More guidance released on the new duty on WHS service providers under WA’s WHS Act
Unlike the majority of the content of Western Australia’s new Work Health and Safety Act 2020, the unique duty imposed on work health and safety service providers under s26A does not benefit from any judicial scrutiny and guidance from other jurisdictions who have had the same or similar model WHS laws operating for many years.
According to WA Legislative Council’s Standing Committee report into the proposed WHS Act published in August 2020, the inclusion of the new duty was intended to make explicit the implicit duty of those providing work health and safety services that does exist under the model laws.
The express elements of the new duty are as follows:
- a WHS service provider must ensure, so far as reasonably practicable, that the WHS services are provided so that any relevant use of them at, or in relation to, a workplace will not put at risk the health and safety of persons who are at the workplace;
- a WHS service provider is a person conducting a business or undertaking (PCBU) that provides WHS services to another PCBU;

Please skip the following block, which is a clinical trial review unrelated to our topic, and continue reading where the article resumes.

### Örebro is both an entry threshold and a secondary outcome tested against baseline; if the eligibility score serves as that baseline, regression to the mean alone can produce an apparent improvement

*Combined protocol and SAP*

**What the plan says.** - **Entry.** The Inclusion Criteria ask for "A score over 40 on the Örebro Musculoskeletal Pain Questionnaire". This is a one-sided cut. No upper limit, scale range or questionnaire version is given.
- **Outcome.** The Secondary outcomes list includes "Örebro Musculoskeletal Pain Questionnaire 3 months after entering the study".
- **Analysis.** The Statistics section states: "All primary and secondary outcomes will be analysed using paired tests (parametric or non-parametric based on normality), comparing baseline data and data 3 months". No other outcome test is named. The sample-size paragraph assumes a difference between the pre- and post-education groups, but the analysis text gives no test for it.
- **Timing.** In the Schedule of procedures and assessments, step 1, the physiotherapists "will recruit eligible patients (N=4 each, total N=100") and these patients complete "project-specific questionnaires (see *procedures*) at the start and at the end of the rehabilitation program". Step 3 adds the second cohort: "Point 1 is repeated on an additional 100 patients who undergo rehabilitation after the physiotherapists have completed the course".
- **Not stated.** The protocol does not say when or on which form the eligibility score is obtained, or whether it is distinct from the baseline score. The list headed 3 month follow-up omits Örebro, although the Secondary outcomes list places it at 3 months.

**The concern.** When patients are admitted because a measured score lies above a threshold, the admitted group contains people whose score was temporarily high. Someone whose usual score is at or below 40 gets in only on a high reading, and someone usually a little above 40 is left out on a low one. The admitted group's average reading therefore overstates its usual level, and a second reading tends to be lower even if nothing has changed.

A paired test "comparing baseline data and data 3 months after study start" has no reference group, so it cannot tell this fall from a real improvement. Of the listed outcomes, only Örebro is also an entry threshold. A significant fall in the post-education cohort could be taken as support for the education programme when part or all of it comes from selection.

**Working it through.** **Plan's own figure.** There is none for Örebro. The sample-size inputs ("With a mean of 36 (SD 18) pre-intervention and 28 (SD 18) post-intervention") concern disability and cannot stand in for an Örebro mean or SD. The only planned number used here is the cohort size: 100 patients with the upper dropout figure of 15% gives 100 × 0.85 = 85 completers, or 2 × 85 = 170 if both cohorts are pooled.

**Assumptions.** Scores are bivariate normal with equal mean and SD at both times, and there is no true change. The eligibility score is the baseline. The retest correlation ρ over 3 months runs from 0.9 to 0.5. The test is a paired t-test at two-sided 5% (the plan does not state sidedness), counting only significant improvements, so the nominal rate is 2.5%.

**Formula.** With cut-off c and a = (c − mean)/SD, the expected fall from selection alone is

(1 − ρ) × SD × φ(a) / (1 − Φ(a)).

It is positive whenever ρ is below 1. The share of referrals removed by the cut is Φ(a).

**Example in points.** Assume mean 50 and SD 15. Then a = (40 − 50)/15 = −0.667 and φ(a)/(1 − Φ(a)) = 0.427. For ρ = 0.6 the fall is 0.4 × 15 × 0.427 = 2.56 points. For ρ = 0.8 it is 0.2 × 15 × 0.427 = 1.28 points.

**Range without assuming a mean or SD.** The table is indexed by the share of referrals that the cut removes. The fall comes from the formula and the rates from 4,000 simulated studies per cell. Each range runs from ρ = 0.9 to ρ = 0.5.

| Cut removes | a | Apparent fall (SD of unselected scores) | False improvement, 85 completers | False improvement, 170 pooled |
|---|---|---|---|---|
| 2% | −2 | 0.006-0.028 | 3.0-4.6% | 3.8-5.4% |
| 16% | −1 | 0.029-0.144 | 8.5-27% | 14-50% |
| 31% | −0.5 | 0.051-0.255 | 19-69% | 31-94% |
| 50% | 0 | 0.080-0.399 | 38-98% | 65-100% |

- WHS services means services (including any product or other things provided as part of services) that relate to work health and safety other than some specific services including services provided by a health and safety representative or health and safety committee or which are subject to legal professional privilege (even if, it appears, when that privilege has been waived); and
- a relevant use means a use of the WHS services for a purpose for which they are provided and ‘use’ includes implement and rely on.
Although the implementation of the WHS Act has been postponed until March 2022, WorkSafe WA has now issued an Interpretative Guideline on the duty. The Guideline, together with the notes to s26A, comments from the explanatory memorandum to the WHS Bill and statements in the Overview Guide to the WHS Act recently issued by the Department of Mines, Industry Regulation and Safety, provide the following: